Thursday, January 04, 2007

The Last Meal of 2006: Turducken

For New Year's Eve dinner, we planned to order a Turducken from the Food Network-approved Cajun Grocer website. However, the cost of the beast plus shipping, turned out to be rather high, so my friend and I decided to make our own. It was an intimidating undertaking, but we succeeded. The finished product absolutely justified the several hours of prep work. Here's how we did it.

1 whole chicken (3-4 pounds)
1 whole duck (5 pounds)
1 whole turkey (12 pounds)

1 pound of pork sausage
4 boxes of Jiffy cornbread, prepared according to package
~ 1.5 cups broth (any kind will do)
chopped fresh sage, about 10 leaves

salt & pepper
olive oil

large roasting pan with handles
butcher's twine
3 skewers (wood ones need to be soaked in water overnight)
meat thermometer (ideally a digital probe)

The day before you plan to serve the Turducken, de-bone all three birds. This site has easy-to-follow instructions and simple diagrams. You'll need a sharp knife; kitchen shears and a co-cook also are really helpful. Begin with the chicken, especially if you're a novice at de-boning poultry: the chicken is in the middle of the Turducken, and no one will be able to see if you've made a mess out of the meat/skin. The chicken is also the easiest to manipulate, and it doesn't take much to pop its joints. Wrap the de-boned carcass in plastic wrap, and move on to the duck. Be forewarned that the duck is a bit greasy.

The de-boned duck will look like this:
>By now, you've de-boned two birds, so you'll be feeling pretty comfortable with the poultry anatomy by the time you get to the turkey. Take care not to break through its skin, as the turkey holds the whole mess together. *Do NOT remove the drumsticks and wings from the turkey.

Once you've finished preparing the birds, go ahead and make some cornbread. We simplified the situation by using only cornbread stuffing in our Turducken, instead of the 3 kinds the Paul Prudhomme uses in his epic recipe. We used four boxes of Jiffy cornbread mix, which produced two good-sized loaves.

This is about all you can do the day before. Do not pre-assemble the Turducken, the stuffing will get contaminated with bacteria by sitting in raw meat overnight.

The day you plan to serve the Turducken, start by making the stuffing. Brown the pork sausage in a skillet (do not drain off the fat), mix with cornbread pieces, sage, and enough broth to moisten the bread and bring it all together. Season with salt and pepper.

Preheat oven to 300 degrees.

To assemble the Turducken:

Lay out the turkey carcass, open and skin-side down:Season the cavity with salt and pepper.

Spread the stuffing evenly over the cavity. Lay the duck carcass on top, skin-side down.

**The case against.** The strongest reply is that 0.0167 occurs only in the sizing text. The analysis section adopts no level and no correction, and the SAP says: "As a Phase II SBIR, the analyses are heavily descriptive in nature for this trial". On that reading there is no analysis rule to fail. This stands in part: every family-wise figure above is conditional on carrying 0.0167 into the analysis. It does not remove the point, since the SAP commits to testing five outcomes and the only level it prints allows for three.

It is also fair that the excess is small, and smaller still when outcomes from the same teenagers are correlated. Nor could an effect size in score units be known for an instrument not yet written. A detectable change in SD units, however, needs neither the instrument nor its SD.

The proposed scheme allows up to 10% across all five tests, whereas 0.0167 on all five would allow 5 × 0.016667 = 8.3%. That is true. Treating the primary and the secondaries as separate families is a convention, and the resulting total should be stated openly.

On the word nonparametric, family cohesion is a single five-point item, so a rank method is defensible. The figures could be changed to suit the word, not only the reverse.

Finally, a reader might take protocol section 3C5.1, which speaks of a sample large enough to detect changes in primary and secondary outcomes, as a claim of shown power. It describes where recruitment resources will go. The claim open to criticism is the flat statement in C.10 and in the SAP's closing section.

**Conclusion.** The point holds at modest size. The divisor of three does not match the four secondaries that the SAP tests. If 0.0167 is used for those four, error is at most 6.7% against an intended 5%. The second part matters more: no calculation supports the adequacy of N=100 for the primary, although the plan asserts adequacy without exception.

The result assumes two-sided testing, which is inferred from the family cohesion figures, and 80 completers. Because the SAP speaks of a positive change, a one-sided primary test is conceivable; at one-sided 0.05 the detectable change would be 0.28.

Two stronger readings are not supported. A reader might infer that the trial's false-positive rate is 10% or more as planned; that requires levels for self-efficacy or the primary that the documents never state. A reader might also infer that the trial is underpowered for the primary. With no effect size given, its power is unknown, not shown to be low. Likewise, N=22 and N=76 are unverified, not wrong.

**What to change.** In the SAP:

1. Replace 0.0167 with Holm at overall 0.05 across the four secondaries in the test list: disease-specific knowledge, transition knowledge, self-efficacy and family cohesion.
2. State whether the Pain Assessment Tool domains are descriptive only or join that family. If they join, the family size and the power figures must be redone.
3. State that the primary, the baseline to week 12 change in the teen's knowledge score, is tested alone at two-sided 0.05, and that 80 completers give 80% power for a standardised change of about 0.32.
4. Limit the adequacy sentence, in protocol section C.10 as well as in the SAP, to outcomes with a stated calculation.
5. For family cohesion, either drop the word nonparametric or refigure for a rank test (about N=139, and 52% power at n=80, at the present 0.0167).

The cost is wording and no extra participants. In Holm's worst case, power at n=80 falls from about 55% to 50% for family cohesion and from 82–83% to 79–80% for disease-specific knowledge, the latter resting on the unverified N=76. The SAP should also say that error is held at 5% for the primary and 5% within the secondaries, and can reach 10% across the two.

Season the cavity with S&P, spread stuffing evenly over the duck.

Lay the chicken carcass over stuffing, skin-side down.

Spread stuffing over the chicken. Bring up the sides of the chicken, seal with a skewer. Bring up the sides of the duck to cover the chicken, skewer closed.

Repeat with the turkey. Secure the bird bundle with butcher's twine and remove all skewers.

It is now officially a Turducken!

Place Turducken in the roasting pan so that it is seam-side down and breast-side up. Season with salt and pepper, drizzle with a little olive oil. Cover the Turducken loosely with tinfoil to prevent over-browning.

Roast at 300 degrees for about 4 hours, or until the meat thermometer shows the internal temperature at 165 degrees. When it reaches about 140 degrees, remove the tinfoil to nicely brown the skin. Remember to baste it occasionally, about every 30-45 minutes.

After removing the Turducken from the oven, LET IT REST for at least 30 minutes before carving. Slice across the breast to show off those pretty layers:
The pan drippings and browned bits in the roasting pan make an excellent gravy, so just go for a simple flour/fat/water version, made right in the roasting pan on the stove.

This makes a hearty 12-14 servings, and the total cost of the ingredients came to about $55.

So there you have it. The Holy Grail of Culinary Projects can be achieved in a New York City apartment kitchen!


Patricia Scarpin said...

I've never heard of turducken before - I'm amazed by your skills, Kelly!

It looks pretty hard to be made!

Maryanna said...

Wow. That's amazing!

I've wanted to try turducken for some time, but I don't know if I'd ever have the motivation to make one for myself.

Rachel said...

Wow! That is impressive!